The lot-scheduling problem is to decide both the production lot size for each item type and the production time for each lot, in a lot production process in which preparatory work is required. In the present study, we consider a lot-scheduling problem on parallel machines. A summary of the problem is as follows.

Production is performed in which multiple types of items are exchanged around on multiple machines with differing performance that make up a single process. When the item types are exchanged, time and expense are required for preparatory work. Inventory storage costs arise in proportion to the amount of inventory. For each item type, an ordered shipping amount (demand quantity) is provided at designated times, and no item is allowed to run out. At any one time, a machine is capable of producing only one item type. The machines can be used only for a certain duration at a time, and it is necessary to carry out both preparation and production during that period. If the unit manufacturing cost is to be lowered and the lot size increased, then the expense incurred for storage of inventory increases; conversely, if the inventory is reduced, then preparatory work will need to be carried out more frequently, leading to the problem of increased time and expense for preparation.

2.2. Past Research and the Relevance of the Present Study

Past research into the lot-scheduling problem on parallel machines has, in many cases, studied deterministic programming models which treat customer demand as a definite value (for example, Meyr [6], Arai et al. [7]). So far, there has been almost no research into stochastic programming models for the lot-scheduling problem on parallel machines. Therefore, we assumed a situation in which some of the demand had to be treated as uncertain and formulated the lot-scheduling problem on parallel machines in terms of a stochastic programming model and then calculated a solution by applying the scenario aggregation method.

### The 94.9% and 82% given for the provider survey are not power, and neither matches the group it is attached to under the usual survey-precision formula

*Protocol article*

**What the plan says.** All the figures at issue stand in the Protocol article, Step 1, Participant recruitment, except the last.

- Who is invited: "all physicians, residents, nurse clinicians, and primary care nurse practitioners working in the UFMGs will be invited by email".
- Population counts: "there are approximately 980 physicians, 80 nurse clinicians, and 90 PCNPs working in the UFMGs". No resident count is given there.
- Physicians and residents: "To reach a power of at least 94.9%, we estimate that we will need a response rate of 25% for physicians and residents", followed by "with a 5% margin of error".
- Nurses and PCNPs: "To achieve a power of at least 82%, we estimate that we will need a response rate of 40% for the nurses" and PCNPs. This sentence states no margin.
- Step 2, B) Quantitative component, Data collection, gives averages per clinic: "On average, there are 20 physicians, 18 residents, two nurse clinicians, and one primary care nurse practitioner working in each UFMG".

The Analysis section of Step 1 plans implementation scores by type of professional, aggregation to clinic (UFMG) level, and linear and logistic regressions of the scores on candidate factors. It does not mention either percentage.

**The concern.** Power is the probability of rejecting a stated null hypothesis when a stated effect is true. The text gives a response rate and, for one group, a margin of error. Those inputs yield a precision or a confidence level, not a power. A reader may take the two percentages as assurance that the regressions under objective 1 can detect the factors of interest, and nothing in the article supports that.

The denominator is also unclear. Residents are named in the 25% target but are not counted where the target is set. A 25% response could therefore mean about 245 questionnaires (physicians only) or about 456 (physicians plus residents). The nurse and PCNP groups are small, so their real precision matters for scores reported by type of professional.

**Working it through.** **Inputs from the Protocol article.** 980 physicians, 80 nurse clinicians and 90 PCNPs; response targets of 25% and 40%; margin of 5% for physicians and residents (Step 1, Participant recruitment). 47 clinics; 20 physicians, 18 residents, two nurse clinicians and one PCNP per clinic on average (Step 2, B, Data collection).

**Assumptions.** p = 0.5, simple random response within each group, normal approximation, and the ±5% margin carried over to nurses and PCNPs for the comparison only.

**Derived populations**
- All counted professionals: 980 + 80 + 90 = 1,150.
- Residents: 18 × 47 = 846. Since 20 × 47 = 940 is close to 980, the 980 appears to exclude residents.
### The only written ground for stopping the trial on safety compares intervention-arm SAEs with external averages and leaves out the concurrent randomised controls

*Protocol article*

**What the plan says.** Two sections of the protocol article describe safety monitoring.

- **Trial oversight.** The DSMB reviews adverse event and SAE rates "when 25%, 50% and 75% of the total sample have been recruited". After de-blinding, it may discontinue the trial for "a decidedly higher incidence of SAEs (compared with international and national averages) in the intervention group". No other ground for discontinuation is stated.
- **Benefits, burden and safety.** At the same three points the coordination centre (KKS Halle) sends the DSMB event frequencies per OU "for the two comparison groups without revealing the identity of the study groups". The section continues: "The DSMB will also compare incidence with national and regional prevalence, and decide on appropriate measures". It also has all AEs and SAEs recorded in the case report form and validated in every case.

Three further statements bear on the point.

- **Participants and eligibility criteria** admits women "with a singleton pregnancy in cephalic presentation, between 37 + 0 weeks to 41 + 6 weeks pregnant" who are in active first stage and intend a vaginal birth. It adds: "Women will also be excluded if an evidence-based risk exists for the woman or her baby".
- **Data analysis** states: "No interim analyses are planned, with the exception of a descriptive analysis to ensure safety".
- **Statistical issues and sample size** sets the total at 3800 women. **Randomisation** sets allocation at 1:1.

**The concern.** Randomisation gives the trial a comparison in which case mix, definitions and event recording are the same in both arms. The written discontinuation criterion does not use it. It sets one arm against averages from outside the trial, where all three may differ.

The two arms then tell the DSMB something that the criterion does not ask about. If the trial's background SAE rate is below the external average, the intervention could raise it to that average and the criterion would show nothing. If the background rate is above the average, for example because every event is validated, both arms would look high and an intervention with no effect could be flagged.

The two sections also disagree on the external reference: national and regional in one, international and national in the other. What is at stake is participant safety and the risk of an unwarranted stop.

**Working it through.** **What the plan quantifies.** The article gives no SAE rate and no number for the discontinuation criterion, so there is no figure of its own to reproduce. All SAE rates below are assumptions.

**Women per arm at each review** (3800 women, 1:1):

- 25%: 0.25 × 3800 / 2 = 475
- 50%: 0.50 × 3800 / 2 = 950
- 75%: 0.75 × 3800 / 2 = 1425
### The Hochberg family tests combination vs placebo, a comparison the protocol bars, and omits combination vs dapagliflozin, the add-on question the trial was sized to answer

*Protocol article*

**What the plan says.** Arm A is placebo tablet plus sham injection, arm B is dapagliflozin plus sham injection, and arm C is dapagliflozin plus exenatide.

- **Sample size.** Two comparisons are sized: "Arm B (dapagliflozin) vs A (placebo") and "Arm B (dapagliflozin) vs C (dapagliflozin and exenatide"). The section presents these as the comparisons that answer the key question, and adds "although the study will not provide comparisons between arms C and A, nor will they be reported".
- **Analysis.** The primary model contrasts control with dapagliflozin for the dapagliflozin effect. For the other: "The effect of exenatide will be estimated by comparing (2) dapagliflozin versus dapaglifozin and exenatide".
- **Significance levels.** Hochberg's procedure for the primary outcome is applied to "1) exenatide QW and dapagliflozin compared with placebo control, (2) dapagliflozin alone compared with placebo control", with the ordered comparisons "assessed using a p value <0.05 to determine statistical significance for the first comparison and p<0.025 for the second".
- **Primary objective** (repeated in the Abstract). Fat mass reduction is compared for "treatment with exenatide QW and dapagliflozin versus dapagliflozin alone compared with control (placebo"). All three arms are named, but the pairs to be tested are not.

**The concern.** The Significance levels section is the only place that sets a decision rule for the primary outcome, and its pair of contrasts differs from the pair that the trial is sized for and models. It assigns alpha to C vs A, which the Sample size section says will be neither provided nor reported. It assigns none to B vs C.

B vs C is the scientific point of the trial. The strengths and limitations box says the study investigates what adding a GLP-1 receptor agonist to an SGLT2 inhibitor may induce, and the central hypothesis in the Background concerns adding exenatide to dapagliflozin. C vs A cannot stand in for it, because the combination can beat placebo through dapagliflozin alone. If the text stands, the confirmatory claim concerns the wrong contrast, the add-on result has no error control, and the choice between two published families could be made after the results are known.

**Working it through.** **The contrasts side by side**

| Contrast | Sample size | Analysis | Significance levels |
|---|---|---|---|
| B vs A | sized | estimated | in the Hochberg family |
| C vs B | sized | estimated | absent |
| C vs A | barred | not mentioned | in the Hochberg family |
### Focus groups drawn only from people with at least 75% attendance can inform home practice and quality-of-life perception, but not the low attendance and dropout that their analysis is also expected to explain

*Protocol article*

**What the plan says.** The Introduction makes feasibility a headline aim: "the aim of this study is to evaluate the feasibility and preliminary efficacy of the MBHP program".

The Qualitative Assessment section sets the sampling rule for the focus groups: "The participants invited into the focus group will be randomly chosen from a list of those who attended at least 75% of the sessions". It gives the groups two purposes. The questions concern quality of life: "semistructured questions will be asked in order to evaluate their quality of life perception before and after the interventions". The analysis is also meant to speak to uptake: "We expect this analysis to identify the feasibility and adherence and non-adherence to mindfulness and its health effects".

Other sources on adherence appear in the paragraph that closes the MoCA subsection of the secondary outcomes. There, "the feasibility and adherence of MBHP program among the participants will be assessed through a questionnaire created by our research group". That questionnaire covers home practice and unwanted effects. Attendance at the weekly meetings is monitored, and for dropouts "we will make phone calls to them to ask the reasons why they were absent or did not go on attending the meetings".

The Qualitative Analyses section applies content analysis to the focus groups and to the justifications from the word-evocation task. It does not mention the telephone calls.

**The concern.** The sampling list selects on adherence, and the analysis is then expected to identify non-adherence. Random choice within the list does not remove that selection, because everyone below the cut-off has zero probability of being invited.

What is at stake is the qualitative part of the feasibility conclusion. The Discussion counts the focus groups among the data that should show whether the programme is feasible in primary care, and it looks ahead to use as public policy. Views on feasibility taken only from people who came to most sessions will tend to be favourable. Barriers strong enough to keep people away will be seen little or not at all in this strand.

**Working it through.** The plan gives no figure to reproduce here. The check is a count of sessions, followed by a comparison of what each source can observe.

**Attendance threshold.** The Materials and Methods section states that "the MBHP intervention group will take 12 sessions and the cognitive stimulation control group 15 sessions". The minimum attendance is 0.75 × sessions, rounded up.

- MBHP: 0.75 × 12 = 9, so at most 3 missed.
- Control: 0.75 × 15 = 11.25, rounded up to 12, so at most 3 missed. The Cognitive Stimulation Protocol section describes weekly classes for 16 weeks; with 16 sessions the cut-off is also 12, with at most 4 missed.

3. Formulation

3.1. Deterministic Programming Model

Item type, machine, and time are represented by N, M, and T, respectively. For the constants, the demand for item type n at time t is d_{nt}, the length of time taken to create one unit of item type n on machine m is p_{nm}, the length of time that machine m can be used at time t is L_{mt}, the cost of preparation for item type n on machine m is c_{nm}, the time taken for preparation is C_{nm}, and the cost of storage of inventory for item type n is h_{n}. For item type n on machine m at time t, the variable representing the production amount is x_{nmt}, the variable indicating whether production is occurring is y_{nmt}, and the variable indicating whether preparation is occurring is z_{nmt}. The variable representing the amount of inventory for item type n at time t is I_{nt}. The formulas used are as follows.

(1)

(2)

(3)

(4)

(5)

(6)

(7)

(8)

(9)

(10)

(11)

Here, (1) shows the objective function: the sum total of the preparation costs and the inventory storage costs; (2) updates the changes in inventory; (3) is the constraint on the time that a machine can be used; (4) reflects that, at each time, a machine is only capable of producing one type of item; (5) is a constraint on preparation being carried out; (6) and (7) are the initial conditions for production and inventory; and (8), (9), (10), and (11) are additional conditions on the individual variables.

3.2. Changes in Demand

In this section, we will discuss demand d, omitting the subscripted symbol for the item type. Specifically, this means that even though the item type is not indicated, the discussion assumes a specific item type.

Demand at time t, , is defined as a stochastic variable, designated d_{t}, which is assumed to follow a finite discrete distribution. The list of possible values for the stochastic variable across time T, represented d = (d_{1}, ···, d_{T}), is referred to as a scenario.

Based on the discrete and finite properties of the distribution, the number of scenarios is represented with the symbol S. The probability that a scenario s, that is to say, will occur is given by P^{s }(where). In the scenario tree (the directed graph in Figure 1), the scenario is represented as routes from the root node to the leaf nodes.

If the possible values for demand and of two scenarios s_{1} and s_{2} (with (s_{1} ≠ s_{2})) satisfy the equality over the history to a certain time t, then they follow the same route on the tree, to time t.

The decision making for the two scenarios s_{1} and s_{2} must be the same to time t. At time t, the individual making decisions cannot anticipate that scenarios s_{1} and s_{2} will diverge in the future. This is because, at time t, they are not provided with information regarding the future development from time t + 1 onward, and they have to make a decision based on the history of dt until time t. This condition is referred to as the nonanticipativity condition.